Income inequality in charts and graphs

by Rob Horning

21 November 2006


A few charts and graphs from recent NYTimes articles to llustrate the income inequality situation:

And here’s one from today’s WSJ:

These come from articles tracking two trendy themes in the business press: One is the question of whether the slightly rich resent the ultra rich? A recent article in Fortune kicked off this meme. The other is summed up by the hed of Eduardo Porter’s Sunday NYTimes story linked above: “If All the Slices Are Equal, Will the Pie Shrink?”—if we divvy up the fruits of economic growth to benefit capital and labor, will the results stifle growth overall? These are variations of the same issue really: Does the invidious comparison that gross inequality prompts create healthy incentives to achieve or does it create widespread unhappiness and discontent with the overall system? Should the less fortunate simply ignore the greater gains of the wealthy and be pleased that the rising tide allegedly lifts all boats? Porter explains, “A shrinking share of the nation’s economic spoils will not only reduce workers’ stake in the current social setup; it will leave them with few resources for investment in economically crucial items like education. Rising inequality will also hamper teamwork. And it may ultimately destroy incentives. If the rewards of economic growth are monopolized by the very top earners, the rest of us may find little reason to make an effort.” The stories about the rich vs. the superrich reveal how this resentment is drifting upward as more and more income is commanded by the economy’s “superstars”—those who, as Sherwin Rosen argues, have suceeded in leveraging a small difference in talent across a huge economy to yield massive gains over the slightly less talented. And then once these superstars have established themselves the fundamental attribution error and network effects kick in to keep them on top. The result, as Porter suggests, is a greater incentive to cheat and resort to white-collar crime—when some CEOs’ incomes seem criminally high already, it may foster a climate of permissive criminality (backdating stock options, etc.) among the rest of the executives trying to keep up.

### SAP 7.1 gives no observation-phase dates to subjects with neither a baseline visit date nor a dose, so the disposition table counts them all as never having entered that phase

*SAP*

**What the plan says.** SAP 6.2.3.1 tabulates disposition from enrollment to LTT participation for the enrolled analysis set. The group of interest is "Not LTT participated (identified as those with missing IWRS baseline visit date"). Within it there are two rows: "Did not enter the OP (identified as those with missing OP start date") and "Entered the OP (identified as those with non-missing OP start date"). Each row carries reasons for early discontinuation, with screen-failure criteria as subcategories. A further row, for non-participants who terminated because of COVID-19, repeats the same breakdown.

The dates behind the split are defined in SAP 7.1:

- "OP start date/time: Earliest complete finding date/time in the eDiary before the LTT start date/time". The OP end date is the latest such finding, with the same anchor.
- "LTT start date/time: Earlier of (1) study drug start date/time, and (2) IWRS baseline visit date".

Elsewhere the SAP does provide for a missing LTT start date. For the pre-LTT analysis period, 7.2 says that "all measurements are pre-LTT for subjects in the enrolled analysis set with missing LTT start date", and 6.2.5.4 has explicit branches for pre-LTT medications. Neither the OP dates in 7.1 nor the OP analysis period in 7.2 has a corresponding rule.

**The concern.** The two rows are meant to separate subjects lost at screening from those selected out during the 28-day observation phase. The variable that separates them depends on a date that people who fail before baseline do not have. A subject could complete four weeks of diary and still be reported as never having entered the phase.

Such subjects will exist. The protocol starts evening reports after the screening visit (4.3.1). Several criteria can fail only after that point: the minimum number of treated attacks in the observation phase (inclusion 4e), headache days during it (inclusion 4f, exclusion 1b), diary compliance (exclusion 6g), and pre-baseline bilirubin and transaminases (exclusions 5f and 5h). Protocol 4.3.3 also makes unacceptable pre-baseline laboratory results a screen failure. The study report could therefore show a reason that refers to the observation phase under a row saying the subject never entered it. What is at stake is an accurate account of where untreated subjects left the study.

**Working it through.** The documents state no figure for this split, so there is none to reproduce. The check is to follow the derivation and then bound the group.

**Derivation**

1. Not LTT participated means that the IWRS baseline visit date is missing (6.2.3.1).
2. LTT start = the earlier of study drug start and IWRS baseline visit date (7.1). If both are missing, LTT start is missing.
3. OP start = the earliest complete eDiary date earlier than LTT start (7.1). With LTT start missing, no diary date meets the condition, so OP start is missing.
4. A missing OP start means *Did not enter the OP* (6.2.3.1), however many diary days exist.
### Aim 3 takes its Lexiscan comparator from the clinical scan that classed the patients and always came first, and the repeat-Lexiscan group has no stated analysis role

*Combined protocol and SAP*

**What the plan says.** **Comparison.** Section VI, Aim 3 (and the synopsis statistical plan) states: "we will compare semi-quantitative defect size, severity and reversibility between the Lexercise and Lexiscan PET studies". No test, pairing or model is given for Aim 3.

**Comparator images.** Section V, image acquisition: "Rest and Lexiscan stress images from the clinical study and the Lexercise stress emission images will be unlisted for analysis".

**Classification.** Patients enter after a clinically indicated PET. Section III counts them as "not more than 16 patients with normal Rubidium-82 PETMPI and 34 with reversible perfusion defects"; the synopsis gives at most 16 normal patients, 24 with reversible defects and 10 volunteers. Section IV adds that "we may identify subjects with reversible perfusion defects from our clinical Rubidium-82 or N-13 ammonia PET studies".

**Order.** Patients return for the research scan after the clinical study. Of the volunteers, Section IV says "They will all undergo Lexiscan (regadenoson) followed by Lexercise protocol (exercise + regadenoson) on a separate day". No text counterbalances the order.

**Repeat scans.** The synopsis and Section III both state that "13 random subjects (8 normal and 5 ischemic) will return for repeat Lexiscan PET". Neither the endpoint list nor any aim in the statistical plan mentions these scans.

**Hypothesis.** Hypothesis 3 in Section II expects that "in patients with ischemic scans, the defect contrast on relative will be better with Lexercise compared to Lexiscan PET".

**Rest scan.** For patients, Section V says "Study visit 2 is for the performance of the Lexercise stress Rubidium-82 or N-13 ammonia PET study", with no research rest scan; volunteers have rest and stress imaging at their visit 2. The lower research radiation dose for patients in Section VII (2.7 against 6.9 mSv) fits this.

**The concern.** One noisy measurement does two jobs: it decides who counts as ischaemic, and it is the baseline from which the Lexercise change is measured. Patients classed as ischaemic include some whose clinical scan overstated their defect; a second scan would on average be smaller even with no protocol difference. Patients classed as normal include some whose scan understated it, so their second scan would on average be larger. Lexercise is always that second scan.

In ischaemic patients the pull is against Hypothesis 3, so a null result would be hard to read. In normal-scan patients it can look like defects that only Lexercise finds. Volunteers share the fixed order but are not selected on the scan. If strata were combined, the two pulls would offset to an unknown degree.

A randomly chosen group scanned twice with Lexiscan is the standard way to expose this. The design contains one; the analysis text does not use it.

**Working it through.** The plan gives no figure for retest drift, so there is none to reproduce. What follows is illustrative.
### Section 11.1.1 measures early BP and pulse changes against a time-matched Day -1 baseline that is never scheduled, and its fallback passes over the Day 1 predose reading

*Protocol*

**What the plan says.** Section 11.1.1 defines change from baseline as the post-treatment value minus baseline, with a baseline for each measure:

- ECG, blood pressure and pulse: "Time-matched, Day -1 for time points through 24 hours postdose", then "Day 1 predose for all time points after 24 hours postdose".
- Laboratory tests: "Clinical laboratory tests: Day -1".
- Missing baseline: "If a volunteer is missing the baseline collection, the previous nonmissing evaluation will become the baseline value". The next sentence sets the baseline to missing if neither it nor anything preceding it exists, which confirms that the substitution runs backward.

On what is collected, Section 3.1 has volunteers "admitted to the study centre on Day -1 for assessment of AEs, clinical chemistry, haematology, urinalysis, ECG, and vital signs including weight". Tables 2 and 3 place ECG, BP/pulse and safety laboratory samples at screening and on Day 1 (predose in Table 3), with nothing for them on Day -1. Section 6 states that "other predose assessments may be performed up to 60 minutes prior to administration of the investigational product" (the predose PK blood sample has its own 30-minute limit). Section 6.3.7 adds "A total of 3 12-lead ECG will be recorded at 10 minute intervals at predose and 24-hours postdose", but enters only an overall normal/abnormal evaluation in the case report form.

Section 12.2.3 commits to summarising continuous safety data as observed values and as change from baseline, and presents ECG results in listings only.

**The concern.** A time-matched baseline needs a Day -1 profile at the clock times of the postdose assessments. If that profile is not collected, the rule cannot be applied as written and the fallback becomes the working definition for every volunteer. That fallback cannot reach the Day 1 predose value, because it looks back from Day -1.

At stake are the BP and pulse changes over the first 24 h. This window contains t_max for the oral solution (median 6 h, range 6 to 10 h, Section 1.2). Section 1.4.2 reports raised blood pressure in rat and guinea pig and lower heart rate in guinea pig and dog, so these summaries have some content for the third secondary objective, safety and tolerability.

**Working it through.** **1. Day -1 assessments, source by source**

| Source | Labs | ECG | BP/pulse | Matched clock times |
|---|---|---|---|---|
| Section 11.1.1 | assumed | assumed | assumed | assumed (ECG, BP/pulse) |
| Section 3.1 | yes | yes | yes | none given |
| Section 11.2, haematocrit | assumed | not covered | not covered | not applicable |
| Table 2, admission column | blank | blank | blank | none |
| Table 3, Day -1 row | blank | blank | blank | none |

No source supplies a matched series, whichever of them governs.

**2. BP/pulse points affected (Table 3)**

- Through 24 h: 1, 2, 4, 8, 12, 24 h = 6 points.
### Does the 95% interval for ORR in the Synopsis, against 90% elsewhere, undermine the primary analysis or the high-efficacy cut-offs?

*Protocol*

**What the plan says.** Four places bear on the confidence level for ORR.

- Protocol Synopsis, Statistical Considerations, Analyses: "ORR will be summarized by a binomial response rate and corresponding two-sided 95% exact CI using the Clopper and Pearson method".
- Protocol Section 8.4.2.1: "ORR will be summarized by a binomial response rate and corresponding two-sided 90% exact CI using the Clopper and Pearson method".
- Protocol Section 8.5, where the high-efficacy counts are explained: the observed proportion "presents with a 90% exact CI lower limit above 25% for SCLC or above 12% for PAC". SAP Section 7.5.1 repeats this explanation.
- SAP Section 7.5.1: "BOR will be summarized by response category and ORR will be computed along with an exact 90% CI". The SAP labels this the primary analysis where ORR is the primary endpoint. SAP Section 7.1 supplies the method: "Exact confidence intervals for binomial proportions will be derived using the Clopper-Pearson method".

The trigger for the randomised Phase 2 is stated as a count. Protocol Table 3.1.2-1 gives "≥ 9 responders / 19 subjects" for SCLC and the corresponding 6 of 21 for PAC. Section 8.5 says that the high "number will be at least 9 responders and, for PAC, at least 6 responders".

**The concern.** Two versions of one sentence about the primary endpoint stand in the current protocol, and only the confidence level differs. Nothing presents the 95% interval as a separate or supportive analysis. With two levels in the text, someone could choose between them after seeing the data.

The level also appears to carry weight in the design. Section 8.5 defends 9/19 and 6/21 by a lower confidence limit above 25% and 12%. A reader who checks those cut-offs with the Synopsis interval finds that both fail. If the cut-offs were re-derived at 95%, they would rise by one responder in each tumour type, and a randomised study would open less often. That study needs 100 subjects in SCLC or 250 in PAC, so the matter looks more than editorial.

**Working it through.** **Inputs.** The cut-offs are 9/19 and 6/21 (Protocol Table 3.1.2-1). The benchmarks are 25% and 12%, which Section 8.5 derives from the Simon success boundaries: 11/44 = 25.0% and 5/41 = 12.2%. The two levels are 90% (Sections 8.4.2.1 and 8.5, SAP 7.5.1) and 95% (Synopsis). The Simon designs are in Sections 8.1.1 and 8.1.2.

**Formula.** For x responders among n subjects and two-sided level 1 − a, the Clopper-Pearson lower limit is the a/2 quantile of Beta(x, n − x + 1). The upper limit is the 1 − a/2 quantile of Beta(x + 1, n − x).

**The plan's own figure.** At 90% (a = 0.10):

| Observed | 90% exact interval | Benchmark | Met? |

So what to do? This chart from WSJ has a helpful catalog of the Democratic Party’s ideas:

Ezra Klein, who thinks income inequality is primarily a symptom of the working class’s lack of political power, would probably emphasize the “strengthen union clout” aspect of this—one possibility is to pass a card-check law, which would allow unions to better organize. Whether the ideas about taxation strike you as any good probably depends on how important you regard income incentives in spurring individuals to make efforts to innovate—I tend to think (perhaps naively) that people are motivated by some kind of recognition that money is only a proxy for. Perhaps if people could be paid in meaning…

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